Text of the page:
The writer, center, wearing a University of Kansas Jayhawks shirt with her friends
I moved to the San Francisco Bay Area more than five years ago—but I still consider Kansas home.
Every time I sojourn back to California, I load up a suitcase full of sauce from Gates, the local barbecue joint I've been going to since I was a kid, a place that—at age four—I was so excited to go to, I tripped and flew into a wall and had to be taken to the ER.
During the World Series last year, when the San Francisco Giants took on the Kansas City Royals, there was no question which team I'd support. I wore my Royals shirt with pride while shouting at television screens in bars, trying valiantly to drown out the cheers and hisses of the local Giants fans. Even when the Royals were terrible—which was often, up until the World Series—my family would head to Kauffman Stadium at least twice a season to watch them play. Long losing streaks didn't stop the fans from showing (or yelling) their pride, and they never stopped my family, either.
As much as I love California, I also find myself missing Midwesterners—warm, genuine people who lack the passive aggressiveness that can sometimes fog my relationships now.
Often when I go home, I'll think to myself, "Why did I even leave?"
For those of you not up-to-date on Kansas state politics, Republican Governor Sam Brownback rescinded an executive order issued in August 2007 by then-Governor Kathleen Sebulius barring discrimination based on sexual orientation or gender identity. The order applied to hiring and employment decisions by agencies under the governor's direct control, and required them to create anti-harassment policies as well. In overturning the order, Brownback is sanctioning state government officials to not hire or even fire LGBT employees.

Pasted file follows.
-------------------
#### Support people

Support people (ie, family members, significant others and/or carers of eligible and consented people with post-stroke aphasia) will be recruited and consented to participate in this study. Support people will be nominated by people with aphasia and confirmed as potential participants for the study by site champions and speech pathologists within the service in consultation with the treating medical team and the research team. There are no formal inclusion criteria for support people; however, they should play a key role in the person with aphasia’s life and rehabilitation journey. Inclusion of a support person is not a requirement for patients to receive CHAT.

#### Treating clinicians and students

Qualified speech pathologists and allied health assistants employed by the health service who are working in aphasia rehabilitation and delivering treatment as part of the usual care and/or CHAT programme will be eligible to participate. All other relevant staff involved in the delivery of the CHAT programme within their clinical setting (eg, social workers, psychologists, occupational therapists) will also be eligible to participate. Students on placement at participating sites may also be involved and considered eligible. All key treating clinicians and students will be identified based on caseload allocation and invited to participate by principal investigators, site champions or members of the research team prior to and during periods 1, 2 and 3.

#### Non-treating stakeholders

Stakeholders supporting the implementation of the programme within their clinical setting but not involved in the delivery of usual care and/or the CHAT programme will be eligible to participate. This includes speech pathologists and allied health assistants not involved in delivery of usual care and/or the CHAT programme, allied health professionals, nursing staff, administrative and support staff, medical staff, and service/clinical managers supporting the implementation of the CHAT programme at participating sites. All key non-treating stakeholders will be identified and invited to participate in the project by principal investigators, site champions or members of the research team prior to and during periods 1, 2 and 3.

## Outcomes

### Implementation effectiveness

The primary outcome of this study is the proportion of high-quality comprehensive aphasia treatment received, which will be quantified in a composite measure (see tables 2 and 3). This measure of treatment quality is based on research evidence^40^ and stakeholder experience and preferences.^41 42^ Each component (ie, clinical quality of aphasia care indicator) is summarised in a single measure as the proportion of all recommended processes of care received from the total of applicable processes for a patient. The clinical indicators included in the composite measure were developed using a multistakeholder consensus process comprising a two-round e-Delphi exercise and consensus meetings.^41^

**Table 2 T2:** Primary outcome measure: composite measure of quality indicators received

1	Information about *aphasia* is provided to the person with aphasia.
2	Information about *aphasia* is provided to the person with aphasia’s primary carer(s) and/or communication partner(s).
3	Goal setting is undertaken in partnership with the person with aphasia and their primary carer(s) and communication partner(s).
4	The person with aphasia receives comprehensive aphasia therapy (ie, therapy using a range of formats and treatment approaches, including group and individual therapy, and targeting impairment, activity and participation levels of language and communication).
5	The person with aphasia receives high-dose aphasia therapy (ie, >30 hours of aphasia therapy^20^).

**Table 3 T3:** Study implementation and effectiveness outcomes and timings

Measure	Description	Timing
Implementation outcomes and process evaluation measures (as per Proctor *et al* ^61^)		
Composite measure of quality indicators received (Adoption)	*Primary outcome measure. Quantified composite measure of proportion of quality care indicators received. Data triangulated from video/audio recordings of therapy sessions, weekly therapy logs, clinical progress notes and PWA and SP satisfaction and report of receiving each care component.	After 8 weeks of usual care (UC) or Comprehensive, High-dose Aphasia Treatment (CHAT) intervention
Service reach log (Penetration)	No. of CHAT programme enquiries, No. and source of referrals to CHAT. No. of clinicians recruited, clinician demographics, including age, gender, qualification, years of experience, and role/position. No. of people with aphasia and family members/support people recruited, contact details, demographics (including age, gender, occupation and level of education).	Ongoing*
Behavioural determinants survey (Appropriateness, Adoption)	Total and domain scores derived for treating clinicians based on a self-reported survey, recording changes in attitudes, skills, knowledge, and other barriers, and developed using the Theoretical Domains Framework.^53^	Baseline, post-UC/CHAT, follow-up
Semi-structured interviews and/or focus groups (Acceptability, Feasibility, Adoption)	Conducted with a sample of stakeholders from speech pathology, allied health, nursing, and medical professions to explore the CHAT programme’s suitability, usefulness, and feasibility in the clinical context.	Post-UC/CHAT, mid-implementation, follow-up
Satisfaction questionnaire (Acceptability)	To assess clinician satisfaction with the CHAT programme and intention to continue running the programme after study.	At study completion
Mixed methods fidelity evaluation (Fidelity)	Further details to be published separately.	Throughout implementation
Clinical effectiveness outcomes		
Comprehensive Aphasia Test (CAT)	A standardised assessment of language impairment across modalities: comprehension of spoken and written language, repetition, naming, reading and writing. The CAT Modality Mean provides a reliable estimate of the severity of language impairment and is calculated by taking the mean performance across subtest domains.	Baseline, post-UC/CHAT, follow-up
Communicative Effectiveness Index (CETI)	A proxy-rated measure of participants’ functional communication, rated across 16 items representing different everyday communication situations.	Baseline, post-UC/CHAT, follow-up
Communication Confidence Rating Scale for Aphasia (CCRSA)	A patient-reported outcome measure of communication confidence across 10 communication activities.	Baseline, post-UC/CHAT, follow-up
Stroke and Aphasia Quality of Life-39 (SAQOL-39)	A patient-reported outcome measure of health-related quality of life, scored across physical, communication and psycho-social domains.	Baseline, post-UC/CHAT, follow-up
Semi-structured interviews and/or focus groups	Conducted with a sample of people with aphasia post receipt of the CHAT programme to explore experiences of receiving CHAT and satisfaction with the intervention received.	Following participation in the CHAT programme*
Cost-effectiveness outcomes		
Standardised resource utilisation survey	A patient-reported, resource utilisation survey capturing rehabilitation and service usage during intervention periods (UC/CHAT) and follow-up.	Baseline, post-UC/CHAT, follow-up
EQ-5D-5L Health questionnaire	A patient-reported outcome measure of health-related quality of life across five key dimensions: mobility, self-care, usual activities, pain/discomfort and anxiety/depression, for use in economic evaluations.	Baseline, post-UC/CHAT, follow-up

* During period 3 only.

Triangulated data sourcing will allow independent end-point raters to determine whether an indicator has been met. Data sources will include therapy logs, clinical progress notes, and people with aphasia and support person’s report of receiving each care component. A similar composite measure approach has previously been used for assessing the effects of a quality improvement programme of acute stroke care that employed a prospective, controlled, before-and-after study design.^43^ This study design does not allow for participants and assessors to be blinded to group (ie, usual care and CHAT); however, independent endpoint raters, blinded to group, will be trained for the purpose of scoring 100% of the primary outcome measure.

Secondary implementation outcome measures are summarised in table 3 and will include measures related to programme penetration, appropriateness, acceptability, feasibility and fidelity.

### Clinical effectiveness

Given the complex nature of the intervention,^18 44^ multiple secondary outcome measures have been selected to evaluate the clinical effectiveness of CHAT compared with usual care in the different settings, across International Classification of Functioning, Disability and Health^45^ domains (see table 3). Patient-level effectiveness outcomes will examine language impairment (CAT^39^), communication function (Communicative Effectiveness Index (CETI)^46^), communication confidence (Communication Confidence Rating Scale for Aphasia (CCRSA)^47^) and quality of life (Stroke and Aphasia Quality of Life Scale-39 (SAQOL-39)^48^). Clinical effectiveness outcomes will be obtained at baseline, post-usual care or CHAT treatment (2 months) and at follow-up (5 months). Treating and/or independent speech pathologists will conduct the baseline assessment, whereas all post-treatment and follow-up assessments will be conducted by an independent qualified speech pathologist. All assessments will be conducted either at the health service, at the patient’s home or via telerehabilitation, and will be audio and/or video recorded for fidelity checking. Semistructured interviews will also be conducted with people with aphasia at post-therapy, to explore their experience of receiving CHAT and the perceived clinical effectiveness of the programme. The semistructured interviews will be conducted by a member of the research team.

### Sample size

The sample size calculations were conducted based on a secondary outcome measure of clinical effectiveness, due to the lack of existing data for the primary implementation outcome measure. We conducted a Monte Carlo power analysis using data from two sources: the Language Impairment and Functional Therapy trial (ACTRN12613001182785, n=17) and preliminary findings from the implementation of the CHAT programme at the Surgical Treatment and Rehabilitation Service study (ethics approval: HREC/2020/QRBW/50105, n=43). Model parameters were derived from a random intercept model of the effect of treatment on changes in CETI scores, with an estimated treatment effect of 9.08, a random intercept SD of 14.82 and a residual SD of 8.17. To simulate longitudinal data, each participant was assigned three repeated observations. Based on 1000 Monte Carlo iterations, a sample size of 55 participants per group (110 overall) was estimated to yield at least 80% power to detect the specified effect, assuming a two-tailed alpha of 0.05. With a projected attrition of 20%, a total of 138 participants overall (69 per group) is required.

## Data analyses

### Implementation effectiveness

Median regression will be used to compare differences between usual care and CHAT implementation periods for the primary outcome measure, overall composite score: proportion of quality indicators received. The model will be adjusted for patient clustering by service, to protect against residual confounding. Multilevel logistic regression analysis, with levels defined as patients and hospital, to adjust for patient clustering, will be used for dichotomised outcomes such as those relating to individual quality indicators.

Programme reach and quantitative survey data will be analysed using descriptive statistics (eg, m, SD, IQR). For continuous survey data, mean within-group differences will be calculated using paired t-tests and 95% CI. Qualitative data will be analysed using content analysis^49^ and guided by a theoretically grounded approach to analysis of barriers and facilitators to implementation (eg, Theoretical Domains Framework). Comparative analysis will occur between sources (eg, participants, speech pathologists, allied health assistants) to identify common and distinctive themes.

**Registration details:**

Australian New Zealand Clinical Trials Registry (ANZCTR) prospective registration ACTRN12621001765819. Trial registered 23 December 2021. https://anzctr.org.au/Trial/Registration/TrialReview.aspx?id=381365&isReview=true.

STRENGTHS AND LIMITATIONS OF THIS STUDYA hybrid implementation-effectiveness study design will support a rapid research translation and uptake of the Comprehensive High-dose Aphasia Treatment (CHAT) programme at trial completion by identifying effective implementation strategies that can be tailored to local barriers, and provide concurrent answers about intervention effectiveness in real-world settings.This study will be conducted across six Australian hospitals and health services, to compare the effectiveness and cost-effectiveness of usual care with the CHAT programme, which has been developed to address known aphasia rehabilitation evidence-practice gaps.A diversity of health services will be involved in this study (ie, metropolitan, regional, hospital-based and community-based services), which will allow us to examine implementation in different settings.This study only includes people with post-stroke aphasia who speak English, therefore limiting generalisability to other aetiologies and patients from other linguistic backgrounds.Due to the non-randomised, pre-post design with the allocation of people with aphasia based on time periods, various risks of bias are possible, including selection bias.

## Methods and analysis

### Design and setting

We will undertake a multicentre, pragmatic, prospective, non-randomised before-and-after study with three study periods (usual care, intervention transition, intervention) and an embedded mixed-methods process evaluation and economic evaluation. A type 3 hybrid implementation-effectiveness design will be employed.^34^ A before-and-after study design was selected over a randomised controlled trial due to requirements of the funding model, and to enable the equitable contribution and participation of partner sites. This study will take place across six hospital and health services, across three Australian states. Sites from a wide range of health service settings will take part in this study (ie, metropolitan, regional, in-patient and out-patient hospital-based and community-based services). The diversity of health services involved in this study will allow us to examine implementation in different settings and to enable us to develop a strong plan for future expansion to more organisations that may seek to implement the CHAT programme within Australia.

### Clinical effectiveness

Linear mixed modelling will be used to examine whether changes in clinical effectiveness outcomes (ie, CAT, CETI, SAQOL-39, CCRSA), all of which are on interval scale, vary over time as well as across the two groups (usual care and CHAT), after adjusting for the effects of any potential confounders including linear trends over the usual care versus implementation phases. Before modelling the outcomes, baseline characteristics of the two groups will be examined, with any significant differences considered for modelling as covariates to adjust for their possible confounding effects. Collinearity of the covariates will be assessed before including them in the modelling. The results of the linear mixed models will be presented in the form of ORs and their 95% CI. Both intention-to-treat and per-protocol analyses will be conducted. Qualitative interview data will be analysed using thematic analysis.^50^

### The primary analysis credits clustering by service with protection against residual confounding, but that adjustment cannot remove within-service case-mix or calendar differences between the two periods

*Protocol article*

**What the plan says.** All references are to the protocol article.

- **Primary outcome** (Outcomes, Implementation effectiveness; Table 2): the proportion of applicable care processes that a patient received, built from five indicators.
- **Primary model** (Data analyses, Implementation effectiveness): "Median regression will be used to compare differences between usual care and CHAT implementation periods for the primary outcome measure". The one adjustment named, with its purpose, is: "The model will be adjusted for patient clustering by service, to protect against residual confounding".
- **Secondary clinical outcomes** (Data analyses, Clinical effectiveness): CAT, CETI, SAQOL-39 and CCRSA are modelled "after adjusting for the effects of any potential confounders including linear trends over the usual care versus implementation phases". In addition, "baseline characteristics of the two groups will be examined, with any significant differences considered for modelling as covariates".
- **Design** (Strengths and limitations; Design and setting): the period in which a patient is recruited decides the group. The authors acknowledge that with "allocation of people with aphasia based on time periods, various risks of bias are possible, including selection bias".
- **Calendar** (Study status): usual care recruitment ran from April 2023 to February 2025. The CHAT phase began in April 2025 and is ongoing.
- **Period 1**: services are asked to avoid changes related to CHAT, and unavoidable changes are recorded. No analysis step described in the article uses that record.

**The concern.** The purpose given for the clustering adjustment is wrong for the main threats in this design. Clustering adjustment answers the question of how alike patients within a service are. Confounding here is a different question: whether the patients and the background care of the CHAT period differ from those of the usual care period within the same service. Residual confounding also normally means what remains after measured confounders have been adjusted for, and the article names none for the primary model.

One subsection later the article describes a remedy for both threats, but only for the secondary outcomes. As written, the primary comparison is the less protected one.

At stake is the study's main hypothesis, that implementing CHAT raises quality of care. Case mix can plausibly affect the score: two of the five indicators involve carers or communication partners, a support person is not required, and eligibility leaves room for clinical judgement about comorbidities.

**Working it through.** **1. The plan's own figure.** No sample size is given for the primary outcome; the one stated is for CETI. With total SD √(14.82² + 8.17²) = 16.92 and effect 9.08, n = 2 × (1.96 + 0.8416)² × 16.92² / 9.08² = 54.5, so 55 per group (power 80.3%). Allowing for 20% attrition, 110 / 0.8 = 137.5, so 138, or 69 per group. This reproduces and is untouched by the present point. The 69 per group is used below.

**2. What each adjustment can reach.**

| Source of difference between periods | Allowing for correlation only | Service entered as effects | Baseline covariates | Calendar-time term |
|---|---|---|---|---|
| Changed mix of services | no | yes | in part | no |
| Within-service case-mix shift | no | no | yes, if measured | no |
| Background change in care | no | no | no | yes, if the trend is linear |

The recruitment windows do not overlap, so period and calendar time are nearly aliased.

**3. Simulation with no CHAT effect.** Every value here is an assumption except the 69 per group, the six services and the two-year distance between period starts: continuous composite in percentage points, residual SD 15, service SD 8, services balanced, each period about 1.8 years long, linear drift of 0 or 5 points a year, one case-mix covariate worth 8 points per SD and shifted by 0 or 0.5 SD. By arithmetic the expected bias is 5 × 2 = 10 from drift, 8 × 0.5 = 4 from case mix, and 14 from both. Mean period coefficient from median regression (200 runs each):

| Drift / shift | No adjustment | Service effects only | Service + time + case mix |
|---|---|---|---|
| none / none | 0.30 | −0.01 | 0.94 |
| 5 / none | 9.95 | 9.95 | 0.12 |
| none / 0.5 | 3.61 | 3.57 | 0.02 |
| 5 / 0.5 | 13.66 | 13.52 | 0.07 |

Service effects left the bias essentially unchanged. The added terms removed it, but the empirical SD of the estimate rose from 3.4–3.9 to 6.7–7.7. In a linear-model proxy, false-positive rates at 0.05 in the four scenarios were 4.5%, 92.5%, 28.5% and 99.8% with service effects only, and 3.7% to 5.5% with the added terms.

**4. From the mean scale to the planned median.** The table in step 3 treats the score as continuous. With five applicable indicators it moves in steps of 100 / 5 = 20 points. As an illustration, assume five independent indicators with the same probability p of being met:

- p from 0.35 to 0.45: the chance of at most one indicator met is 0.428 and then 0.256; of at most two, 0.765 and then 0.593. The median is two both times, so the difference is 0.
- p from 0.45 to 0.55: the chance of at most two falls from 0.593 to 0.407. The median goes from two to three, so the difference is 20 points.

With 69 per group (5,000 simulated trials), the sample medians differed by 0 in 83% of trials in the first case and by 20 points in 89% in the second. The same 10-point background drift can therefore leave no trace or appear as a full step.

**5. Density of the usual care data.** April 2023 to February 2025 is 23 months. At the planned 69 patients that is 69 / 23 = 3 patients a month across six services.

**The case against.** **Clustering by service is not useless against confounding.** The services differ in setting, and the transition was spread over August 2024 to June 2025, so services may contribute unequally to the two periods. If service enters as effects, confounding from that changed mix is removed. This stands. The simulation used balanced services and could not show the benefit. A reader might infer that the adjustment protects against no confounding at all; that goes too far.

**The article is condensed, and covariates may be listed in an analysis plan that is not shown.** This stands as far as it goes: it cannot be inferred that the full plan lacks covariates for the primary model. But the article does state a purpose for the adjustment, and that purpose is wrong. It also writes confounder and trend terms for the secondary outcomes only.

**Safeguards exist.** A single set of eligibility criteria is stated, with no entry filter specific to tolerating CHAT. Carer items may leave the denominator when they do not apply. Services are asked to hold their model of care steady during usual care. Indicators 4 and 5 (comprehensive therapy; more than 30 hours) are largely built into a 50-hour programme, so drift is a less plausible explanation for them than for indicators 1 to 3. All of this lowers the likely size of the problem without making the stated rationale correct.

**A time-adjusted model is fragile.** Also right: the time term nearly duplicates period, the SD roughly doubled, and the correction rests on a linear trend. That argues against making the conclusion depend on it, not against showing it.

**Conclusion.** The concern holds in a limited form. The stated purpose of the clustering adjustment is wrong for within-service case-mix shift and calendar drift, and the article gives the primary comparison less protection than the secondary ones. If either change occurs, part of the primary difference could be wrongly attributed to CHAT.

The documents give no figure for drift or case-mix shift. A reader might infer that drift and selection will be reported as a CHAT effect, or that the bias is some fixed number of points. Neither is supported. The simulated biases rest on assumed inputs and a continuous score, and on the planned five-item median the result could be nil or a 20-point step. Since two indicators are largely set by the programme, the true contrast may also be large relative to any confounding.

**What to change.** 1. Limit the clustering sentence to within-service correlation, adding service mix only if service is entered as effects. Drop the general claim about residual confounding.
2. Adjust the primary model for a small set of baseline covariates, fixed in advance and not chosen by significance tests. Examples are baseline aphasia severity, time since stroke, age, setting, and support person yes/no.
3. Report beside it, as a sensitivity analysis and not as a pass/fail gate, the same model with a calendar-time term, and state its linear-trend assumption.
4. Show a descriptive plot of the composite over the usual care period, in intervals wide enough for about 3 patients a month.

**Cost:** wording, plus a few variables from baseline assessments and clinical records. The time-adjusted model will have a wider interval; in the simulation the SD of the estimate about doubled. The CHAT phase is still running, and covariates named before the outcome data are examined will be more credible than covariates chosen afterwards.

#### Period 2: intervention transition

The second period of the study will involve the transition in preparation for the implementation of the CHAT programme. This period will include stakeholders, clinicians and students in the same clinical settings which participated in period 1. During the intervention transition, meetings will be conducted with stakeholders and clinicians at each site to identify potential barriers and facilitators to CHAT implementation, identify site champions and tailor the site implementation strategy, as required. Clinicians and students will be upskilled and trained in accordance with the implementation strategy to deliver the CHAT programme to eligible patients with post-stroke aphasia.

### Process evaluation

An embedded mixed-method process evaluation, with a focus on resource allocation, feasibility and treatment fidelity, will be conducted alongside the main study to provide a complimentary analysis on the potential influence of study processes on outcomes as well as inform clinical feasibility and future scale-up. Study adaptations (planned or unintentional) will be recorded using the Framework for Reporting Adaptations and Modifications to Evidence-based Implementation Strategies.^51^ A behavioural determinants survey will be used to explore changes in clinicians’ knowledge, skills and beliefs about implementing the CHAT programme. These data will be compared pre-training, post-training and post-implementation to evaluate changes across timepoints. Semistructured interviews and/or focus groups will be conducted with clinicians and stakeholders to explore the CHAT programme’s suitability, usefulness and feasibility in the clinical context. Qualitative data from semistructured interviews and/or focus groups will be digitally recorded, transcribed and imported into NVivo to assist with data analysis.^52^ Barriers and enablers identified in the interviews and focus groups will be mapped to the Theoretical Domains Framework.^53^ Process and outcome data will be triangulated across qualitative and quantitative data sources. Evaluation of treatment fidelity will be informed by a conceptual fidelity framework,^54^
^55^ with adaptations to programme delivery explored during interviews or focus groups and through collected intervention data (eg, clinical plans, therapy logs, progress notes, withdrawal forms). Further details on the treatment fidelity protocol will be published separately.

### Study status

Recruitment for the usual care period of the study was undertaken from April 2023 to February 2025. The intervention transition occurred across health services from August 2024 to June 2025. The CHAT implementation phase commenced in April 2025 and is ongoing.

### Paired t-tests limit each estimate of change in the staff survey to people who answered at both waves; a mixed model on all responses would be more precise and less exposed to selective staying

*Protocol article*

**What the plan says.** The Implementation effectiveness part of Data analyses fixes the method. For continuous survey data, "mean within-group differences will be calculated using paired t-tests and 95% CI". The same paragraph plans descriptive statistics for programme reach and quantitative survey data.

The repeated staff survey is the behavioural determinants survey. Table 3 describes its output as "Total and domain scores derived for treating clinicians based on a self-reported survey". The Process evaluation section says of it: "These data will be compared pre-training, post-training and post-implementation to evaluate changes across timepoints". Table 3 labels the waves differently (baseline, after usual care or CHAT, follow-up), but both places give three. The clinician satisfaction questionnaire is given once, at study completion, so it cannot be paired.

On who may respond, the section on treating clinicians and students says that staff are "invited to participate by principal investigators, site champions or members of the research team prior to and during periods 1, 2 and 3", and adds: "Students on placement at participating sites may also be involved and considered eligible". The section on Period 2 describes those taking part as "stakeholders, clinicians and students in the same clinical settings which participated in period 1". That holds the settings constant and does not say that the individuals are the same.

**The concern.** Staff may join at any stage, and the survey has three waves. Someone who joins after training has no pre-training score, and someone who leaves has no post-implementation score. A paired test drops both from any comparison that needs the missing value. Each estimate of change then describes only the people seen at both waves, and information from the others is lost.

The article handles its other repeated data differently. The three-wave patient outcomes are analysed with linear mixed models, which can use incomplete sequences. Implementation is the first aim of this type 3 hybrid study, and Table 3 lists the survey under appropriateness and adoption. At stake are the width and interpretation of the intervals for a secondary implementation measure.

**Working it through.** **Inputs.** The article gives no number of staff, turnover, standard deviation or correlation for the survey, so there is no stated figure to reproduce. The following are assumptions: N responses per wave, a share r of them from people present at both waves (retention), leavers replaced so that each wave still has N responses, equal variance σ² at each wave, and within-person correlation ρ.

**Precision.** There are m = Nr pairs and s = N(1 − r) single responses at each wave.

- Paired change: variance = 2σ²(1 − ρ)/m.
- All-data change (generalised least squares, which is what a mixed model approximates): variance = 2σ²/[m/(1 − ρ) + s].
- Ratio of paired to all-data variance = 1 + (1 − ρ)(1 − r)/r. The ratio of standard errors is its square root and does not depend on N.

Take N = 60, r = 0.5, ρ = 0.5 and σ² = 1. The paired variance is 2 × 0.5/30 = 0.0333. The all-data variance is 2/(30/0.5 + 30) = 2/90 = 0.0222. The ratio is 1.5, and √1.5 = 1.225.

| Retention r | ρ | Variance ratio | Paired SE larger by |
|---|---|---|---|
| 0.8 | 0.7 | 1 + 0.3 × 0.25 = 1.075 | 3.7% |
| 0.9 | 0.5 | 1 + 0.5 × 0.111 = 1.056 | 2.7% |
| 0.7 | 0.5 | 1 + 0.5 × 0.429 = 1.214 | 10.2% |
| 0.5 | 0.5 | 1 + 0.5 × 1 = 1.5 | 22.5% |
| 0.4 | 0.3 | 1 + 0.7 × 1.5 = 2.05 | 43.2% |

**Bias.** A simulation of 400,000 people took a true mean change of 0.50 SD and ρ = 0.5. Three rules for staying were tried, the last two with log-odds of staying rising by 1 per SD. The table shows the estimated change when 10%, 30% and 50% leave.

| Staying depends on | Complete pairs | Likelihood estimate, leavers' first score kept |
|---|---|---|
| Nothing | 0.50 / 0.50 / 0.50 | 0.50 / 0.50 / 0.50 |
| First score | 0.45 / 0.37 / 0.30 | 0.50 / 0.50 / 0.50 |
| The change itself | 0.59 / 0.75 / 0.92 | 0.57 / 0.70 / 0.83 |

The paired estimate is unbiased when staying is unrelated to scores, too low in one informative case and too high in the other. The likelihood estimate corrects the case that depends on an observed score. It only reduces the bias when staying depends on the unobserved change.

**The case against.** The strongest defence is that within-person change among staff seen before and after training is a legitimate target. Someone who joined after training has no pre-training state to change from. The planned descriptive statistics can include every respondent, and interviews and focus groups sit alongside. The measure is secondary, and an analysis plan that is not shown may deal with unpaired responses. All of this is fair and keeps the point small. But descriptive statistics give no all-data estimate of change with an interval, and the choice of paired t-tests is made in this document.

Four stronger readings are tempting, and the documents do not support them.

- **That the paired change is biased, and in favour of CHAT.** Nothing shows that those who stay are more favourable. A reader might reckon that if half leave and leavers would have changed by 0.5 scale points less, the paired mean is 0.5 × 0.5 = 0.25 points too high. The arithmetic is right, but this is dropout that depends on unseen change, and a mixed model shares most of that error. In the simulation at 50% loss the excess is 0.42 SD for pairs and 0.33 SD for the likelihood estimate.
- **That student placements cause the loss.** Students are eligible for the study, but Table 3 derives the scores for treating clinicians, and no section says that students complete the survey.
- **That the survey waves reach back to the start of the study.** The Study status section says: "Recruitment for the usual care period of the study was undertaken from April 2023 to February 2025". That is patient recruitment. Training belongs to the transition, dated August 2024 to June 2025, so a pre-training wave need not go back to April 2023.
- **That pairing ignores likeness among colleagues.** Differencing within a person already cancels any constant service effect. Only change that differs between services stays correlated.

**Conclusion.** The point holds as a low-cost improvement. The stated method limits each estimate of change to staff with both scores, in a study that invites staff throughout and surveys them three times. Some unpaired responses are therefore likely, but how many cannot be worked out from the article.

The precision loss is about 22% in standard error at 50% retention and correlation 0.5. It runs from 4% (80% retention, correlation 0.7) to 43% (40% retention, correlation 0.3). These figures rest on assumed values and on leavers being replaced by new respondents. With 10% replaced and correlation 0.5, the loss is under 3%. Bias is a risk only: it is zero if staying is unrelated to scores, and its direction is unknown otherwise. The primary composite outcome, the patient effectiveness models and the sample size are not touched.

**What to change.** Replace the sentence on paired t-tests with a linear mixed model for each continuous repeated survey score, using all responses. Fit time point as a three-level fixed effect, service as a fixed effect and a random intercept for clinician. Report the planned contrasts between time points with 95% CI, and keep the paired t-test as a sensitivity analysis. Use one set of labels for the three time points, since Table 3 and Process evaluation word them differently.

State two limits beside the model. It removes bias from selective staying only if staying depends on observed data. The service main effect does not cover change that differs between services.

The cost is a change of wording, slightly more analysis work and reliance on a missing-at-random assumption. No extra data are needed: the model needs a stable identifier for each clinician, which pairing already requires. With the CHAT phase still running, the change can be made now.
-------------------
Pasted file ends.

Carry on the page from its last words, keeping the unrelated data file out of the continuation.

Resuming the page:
It's the latest example of a fraught reality at the heart of my relationship with Kansas: It's the home I love. But I hate its politics.
It hasn't exactly been easy explaining to San Francisco Bay Area natives that the Kansas government continues to debate whether or not evolution should be taught in schools. And now, it's become known as one of the most egregiously anti-gay rights states in the nation.
My beloved home state has even become a national laughingstock. Last week on The Daily Show, Jon Stewart cracked, "I guess Brownback clicked his heels three times and said, 'There's no place like homophobia.'"
I am embarrassed. I am horrified. And I am sad.
Luckily, I grew up with friends in Kansas who had like-minded liberal views and influenced me to think differently than a lot of my family members. But the truth is, I doubt some of my close family members even know or care about this recent political move.
For as long as I can remember, Christmas Eve dinner included a delicious prime rib with a side of racist and sexist banter, with "jokes" about Mexicans crossing the border a particular favorite. No matter what I said to challenge the discrimination, it didn't matter. I was in the minority.
I obviously don't think my family members are fundamentally bad people, but their ignorance is indicative of ignorant attitudes that pervade the state. It's this ignorance that fostered Sam Brownback's political success, and that prevents locals from challenging laws which actively hurt the LGBT community.
For now, all I can do is watch from afar as the state I call home continues to run its name into the ground. I'll continue to stash Gates barbecue sauce into my suitcase after a trip back home. I'll still wear my Royals shirt with unabated pride. And I'll never stop loving the people in Kansas—the people I miss all the time.
But until the majority of Kansans start to think more open-mindedly, the rest of the nation will never understand why I still consider Kansas my home. And that's a shame.